# Determining orientation of bay using QGIS

I want to know the orientation (relative to North) of a bay. The idea is, if I draw a line along a coast, and it crosses the bay mouth, I want the direction of the line perpendicular to that line (as shown in the pic). I want the orientation of the black line. I'm thinking there must be a simple way to do this, but I'm not able to figure it out. I've used the "New Shape File" and "Add line Feature" (to make the green line), but I don't know how to make a line perpendicular to it, or how to read the orientation (I drew the black line in GIMP). I'm a total beginner in QGIS.

I am working with QGIS 3.16.10-Hannover version.

• Some 12-15, I can do it manually, if that's why you're asking. The results would ideally be stored as a table, with the bay name in one column and orientation in the other one. Sep 13, 2021 at 8:17
• To draw perpendicular lines in QGIS see: gis.stackexchange.com/q/380361/88814 Sep 13, 2021 at 8:21
• A problem I see is how to define "bay" so that QGIS can recognize it as such. I guess using concave or convex hulls and defining a minimum threshold for the water-area covered by it could be an approach. Or do it manually. Sep 13, 2021 at 8:25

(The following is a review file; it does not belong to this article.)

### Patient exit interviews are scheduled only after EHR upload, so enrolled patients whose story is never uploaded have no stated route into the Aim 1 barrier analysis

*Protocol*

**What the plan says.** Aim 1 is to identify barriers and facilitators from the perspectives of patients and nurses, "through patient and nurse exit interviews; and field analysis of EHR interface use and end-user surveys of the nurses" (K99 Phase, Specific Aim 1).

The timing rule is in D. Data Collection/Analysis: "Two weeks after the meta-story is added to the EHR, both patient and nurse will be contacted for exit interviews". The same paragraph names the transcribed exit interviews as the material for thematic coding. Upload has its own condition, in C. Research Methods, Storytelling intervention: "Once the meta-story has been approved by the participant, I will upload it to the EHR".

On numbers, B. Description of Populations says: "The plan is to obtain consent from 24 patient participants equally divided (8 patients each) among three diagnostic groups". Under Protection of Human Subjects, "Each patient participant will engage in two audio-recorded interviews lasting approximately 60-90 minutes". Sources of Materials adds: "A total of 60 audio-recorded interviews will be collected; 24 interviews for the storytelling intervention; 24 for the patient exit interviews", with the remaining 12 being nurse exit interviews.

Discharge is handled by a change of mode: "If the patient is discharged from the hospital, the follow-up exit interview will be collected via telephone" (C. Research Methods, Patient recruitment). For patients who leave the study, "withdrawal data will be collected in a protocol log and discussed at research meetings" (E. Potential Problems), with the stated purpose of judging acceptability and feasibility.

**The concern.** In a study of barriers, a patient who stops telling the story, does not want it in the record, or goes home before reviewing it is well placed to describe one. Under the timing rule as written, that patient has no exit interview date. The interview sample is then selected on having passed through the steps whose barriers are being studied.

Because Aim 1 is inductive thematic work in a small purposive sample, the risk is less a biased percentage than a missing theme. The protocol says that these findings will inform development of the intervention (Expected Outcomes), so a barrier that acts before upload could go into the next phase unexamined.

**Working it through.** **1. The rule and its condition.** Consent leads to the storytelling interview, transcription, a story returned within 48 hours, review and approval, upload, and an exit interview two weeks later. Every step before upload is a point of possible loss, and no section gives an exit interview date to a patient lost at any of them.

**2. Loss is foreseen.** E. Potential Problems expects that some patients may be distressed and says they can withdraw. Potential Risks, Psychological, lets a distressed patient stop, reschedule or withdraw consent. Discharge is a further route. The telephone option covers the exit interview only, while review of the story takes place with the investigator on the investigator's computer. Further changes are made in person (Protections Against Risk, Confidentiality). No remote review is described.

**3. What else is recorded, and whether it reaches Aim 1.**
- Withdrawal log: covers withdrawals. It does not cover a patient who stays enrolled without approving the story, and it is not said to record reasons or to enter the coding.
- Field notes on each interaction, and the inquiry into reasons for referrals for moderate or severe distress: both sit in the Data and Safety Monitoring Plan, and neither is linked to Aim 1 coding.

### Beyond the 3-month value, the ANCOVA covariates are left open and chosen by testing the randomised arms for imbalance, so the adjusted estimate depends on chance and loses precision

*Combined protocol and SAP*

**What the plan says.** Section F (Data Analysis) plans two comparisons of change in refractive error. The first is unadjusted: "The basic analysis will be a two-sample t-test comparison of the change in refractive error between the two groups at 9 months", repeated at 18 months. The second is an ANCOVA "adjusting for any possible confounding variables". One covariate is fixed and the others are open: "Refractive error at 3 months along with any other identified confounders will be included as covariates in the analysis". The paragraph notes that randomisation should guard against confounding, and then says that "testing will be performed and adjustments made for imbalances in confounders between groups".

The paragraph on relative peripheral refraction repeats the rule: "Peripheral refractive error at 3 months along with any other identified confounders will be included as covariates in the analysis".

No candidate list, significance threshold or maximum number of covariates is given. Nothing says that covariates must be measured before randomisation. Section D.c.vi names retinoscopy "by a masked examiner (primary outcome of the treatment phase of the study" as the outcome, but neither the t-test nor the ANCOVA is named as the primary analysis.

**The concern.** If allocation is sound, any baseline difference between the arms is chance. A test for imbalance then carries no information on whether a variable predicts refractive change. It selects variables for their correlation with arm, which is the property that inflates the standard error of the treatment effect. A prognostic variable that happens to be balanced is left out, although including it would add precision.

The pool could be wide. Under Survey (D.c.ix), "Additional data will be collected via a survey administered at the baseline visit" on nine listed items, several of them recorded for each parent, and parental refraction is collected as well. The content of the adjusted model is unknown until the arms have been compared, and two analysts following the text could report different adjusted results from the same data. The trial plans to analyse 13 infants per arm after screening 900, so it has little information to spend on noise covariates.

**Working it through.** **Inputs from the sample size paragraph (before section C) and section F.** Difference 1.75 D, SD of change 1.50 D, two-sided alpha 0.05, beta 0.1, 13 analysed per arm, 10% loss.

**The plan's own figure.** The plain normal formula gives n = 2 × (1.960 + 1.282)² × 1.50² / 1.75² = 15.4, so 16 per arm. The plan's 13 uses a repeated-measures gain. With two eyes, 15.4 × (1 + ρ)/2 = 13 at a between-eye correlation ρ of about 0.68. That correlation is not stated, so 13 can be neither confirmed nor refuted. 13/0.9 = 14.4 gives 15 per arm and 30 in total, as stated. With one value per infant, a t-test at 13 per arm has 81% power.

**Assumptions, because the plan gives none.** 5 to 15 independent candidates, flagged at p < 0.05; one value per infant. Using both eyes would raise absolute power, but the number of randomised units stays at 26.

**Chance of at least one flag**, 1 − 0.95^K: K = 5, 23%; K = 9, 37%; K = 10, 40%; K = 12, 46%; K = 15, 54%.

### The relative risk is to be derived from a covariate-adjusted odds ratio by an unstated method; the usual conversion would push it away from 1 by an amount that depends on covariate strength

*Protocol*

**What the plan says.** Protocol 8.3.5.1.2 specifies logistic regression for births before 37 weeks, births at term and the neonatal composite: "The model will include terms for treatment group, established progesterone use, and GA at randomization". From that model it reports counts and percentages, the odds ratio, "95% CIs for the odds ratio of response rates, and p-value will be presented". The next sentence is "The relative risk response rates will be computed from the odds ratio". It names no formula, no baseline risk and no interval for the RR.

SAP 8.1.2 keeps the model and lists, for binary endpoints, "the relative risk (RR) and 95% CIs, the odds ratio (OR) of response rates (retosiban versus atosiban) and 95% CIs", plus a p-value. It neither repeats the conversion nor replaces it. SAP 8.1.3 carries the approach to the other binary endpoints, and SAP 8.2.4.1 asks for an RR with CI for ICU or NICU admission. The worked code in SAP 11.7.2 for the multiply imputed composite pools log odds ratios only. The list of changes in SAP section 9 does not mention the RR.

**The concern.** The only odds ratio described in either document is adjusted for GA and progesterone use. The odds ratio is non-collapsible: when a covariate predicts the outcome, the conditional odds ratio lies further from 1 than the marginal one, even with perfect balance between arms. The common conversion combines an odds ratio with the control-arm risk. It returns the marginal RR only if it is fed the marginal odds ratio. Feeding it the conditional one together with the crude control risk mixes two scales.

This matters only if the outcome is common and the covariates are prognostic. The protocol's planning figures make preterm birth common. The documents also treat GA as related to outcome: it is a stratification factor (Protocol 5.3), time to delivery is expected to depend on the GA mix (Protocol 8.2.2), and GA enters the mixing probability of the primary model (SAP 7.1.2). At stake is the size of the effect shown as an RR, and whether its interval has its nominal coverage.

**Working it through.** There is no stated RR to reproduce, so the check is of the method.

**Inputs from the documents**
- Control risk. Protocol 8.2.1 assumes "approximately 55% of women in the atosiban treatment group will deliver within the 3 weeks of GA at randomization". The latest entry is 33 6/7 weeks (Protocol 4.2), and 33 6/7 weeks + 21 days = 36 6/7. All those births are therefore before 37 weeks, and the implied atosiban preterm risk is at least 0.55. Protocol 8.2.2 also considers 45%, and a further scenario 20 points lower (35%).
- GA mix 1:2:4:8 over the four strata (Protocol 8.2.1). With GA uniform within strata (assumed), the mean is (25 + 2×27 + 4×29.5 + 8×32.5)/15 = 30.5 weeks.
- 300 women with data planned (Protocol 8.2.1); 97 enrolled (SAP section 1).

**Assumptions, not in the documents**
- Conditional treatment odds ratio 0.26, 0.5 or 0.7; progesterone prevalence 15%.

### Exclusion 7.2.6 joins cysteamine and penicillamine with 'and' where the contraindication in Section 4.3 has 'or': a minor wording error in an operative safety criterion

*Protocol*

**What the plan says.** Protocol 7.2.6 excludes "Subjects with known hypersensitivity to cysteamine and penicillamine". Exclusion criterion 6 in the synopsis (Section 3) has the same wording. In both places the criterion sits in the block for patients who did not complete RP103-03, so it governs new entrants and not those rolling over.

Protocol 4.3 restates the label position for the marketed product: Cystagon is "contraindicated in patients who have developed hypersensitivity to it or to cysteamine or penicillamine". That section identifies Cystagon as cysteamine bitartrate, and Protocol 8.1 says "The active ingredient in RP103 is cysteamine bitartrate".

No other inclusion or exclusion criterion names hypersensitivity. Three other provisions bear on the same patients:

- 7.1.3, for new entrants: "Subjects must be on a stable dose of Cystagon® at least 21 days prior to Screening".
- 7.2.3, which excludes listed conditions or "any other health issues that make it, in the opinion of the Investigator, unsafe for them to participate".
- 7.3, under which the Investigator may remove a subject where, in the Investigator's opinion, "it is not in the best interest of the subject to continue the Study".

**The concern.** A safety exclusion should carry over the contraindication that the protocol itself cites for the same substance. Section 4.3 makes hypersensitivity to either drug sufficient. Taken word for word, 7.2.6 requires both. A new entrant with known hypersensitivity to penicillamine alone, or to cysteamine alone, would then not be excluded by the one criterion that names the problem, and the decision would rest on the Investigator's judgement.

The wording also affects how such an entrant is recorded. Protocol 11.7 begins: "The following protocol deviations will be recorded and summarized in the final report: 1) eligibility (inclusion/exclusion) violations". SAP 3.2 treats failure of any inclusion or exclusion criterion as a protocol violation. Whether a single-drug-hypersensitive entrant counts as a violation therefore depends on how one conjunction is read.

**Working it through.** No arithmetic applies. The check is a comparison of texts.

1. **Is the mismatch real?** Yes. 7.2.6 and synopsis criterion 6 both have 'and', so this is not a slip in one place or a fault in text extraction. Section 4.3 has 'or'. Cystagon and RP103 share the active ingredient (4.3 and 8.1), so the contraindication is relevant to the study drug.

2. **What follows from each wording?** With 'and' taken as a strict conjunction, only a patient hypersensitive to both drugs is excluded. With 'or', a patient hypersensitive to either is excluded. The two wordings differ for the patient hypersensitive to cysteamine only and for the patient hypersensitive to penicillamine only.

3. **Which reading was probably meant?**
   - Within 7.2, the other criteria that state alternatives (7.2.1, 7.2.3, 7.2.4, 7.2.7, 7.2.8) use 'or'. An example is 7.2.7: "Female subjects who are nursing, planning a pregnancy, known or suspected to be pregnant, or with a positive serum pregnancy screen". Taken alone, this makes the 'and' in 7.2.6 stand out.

• Since there are not so many of them I think manually would be simpler. Sep 13, 2021 at 8:26
• The `azimuth` of your manually drawn line is what you want to know. Add 90° to it, and you get the orientation of the perpendicular line.
– Erik
Sep 13, 2021 at 8:29

The angle of a simple two-point line segment in QGIS can be obtained with the `main_angle()` function. Open the attribute table and use the expression box at the top to set an attribute column (which you may need to create) to `main_angle(\$geometry)`: The angle at right angles is then that plus 90° degrees, so you can get that with `90 + main_angle(\$geometry)` which I've stored in another column here.

Note that this direction could be into the bay or out of the bay, since there's no sense in the line segment of which side the bay is, unless you've consistently created your lines so that for example the bay is on the left of the line segment as seen from start to finish.

Also adding 90 can result in values outside (0,360), so you may need to reduce the result to that range using `%`, giving a final expression:

`(90 + main_angle(\$geometry)) % 360`

There's an `azimuth()` function that takes two points, so equivalently to `main_angle(\$geometry)` you can use `azimuth(point_n(\$geometry, 1), point_n(\$geometry, 2))` for a simple two-vertex line segment. But that might break if you've accidentally digitised two coincident points at the start of your line. `main_angle` will cope with that and return the obvious angle of the line.